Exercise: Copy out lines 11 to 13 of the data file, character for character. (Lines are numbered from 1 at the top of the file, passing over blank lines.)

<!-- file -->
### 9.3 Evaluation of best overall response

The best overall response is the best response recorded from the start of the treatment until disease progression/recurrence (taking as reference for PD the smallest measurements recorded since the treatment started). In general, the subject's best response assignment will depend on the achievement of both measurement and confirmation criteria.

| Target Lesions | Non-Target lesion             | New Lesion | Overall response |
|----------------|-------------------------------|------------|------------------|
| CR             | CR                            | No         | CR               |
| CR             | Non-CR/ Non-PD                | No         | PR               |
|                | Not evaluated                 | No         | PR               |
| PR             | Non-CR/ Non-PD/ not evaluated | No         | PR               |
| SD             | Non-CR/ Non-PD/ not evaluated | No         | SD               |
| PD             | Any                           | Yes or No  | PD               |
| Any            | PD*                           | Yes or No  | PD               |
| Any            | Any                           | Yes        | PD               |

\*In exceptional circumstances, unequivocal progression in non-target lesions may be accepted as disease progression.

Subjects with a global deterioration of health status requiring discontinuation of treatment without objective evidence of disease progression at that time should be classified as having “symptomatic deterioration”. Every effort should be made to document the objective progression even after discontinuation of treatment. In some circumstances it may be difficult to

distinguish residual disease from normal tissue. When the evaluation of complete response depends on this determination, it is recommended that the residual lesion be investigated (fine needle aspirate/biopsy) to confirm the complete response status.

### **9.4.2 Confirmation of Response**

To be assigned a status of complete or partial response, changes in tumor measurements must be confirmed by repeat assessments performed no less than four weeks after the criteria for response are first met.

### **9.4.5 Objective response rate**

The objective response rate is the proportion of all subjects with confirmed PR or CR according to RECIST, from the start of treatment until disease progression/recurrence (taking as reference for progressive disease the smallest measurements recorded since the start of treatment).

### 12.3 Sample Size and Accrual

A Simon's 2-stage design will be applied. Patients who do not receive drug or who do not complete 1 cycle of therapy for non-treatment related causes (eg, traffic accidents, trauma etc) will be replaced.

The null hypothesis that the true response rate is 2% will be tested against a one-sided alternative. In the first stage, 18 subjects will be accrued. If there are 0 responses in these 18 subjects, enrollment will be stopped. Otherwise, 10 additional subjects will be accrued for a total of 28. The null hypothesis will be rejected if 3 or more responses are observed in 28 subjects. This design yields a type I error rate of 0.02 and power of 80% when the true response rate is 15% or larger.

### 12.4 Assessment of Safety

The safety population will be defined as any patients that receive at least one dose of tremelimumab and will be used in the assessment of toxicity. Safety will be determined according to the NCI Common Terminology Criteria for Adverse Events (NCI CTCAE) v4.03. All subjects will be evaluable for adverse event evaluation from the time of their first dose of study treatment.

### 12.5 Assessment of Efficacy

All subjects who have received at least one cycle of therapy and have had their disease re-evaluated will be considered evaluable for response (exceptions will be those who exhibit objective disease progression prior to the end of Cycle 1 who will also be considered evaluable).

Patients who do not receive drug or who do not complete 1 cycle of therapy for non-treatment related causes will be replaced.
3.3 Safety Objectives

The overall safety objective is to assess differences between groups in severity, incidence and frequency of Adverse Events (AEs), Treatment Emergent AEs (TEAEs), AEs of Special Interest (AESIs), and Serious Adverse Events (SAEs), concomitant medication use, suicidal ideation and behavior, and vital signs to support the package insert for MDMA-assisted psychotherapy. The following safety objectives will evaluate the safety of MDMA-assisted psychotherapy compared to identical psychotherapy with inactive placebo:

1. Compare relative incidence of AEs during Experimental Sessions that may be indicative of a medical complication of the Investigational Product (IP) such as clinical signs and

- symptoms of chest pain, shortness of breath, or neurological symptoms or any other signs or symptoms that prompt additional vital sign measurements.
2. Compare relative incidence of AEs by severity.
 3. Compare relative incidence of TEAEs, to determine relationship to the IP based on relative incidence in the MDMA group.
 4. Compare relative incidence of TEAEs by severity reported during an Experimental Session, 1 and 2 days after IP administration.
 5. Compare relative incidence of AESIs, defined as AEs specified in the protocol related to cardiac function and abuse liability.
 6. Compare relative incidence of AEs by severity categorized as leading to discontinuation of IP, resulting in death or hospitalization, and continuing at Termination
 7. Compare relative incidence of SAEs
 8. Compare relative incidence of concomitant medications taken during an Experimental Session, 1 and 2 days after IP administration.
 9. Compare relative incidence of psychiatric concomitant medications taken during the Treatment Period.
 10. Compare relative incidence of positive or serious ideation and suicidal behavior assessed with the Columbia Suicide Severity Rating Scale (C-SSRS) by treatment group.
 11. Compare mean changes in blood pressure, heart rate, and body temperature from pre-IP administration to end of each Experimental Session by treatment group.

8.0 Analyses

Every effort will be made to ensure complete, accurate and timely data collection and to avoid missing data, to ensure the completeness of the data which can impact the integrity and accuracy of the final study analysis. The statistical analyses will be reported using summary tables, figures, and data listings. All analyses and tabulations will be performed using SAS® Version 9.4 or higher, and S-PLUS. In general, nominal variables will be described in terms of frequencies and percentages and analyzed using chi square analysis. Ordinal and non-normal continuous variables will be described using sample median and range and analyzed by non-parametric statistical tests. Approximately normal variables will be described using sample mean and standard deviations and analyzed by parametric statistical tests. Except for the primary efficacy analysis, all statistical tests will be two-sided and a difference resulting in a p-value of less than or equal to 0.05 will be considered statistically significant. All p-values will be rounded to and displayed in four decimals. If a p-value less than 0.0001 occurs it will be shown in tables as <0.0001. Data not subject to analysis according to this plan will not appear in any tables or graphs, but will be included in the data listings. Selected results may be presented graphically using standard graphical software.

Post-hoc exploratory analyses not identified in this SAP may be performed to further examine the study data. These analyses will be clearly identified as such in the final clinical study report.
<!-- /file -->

| Any            | PD*                           | Yes or No  | PD               |
| Any            | Any                           | Yes        | PD               |

\*In exceptional circumstances, unequivocal progression in non-target lesions may be accepted as disease progression.